What We Talk about When We Talk about Morality
Deontological, Consequentialist, and Emotive Language Use in Justifications across Foundation-specific Moral Violations
Morality is inherently social, yet much extant work in moral psychology ignores the central role of social processes in moral phenomena. To partly address this, the current paper examined the content of persuasive moral communication – the way people justify their moral attitudes in persuasive contexts. Across two studies, we explored variation in justification content (deontological, consequentialist, or emotive) as a function of moral foundations. Using justification selection techniques (Study 1) and open-ended justification production (Study 2), results demonstrate a preference (a) for deontological appeals in justifications for the sanctity foundation, (b) for consequentialist appeals for the individualizing foundations (care and fairness), and (c) for emotive appeals in justifications for the binding foundations (loyalty, authority and sanctity). The current research questions the generality of inferences about the primacy of emotions/intuition in moral psychology research and highlights the important role of reasons in persuasive moral communication.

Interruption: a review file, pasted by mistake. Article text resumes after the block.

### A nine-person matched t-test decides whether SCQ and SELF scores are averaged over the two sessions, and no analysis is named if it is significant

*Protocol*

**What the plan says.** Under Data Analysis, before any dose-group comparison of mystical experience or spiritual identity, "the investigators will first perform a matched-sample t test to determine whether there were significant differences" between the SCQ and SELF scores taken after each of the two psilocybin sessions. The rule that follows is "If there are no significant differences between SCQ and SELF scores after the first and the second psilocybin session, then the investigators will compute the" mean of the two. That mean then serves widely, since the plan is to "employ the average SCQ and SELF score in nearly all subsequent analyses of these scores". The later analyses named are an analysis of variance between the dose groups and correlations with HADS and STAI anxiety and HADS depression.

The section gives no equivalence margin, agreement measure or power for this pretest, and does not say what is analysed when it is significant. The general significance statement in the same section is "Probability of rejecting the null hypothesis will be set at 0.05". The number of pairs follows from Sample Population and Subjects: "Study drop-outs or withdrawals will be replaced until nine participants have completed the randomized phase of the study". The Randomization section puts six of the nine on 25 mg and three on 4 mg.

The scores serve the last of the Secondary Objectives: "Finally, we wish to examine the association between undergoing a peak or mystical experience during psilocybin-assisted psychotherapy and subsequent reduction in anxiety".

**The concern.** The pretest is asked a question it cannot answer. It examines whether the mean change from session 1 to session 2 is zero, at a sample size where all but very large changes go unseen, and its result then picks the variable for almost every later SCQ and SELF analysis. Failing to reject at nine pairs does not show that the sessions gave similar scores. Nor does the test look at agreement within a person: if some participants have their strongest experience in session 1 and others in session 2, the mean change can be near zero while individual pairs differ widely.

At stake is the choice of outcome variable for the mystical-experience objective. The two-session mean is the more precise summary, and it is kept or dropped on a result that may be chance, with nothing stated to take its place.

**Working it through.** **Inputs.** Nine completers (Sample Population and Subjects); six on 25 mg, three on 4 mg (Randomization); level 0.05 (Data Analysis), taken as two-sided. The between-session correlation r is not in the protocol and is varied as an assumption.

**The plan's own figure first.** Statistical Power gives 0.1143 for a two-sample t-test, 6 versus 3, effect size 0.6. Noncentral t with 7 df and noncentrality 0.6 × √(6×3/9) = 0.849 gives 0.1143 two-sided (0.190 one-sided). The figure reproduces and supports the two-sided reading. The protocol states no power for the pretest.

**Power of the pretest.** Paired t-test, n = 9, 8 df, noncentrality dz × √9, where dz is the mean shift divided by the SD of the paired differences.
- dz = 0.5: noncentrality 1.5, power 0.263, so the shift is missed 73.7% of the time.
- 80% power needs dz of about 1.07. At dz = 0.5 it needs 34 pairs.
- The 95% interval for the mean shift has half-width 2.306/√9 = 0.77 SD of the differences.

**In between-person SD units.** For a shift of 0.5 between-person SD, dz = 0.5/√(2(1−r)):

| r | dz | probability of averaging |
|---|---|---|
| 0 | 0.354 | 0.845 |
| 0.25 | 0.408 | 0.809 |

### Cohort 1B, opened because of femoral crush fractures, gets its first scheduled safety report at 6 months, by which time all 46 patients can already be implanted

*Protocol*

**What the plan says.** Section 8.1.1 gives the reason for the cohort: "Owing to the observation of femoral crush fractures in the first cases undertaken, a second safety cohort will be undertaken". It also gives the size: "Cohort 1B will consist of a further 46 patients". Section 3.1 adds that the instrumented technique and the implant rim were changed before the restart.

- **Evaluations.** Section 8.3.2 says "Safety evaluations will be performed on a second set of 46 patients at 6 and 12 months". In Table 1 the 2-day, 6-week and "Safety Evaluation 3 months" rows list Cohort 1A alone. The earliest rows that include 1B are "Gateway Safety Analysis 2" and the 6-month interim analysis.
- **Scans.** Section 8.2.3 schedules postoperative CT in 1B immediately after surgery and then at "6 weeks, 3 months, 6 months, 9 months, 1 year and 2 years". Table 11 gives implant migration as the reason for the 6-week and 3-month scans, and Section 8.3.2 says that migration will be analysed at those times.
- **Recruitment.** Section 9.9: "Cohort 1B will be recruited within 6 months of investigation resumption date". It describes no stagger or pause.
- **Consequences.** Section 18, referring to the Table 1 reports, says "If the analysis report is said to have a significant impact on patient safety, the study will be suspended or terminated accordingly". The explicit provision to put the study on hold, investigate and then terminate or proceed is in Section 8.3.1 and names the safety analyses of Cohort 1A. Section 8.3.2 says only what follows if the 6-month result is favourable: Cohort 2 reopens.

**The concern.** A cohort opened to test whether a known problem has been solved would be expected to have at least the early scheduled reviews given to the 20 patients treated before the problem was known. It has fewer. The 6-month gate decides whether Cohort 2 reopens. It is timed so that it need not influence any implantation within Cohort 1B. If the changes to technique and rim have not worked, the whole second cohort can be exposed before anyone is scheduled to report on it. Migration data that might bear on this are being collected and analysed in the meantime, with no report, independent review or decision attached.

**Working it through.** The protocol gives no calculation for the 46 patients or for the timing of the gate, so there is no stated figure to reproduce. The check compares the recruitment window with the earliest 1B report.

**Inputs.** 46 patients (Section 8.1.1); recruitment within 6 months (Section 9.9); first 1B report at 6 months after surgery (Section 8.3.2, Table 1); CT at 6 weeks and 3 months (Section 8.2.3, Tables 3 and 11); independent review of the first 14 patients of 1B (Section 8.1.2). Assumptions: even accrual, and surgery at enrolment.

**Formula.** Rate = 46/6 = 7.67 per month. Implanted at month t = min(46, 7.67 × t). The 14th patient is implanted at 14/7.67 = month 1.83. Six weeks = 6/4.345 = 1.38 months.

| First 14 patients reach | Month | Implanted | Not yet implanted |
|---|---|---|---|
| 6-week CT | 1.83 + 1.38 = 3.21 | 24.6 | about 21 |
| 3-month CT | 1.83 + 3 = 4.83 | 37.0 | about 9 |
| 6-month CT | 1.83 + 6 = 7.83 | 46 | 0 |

Published in Personality and Social Psychology Bulletin Received December 6, 2015; revision accepted May 15, 2016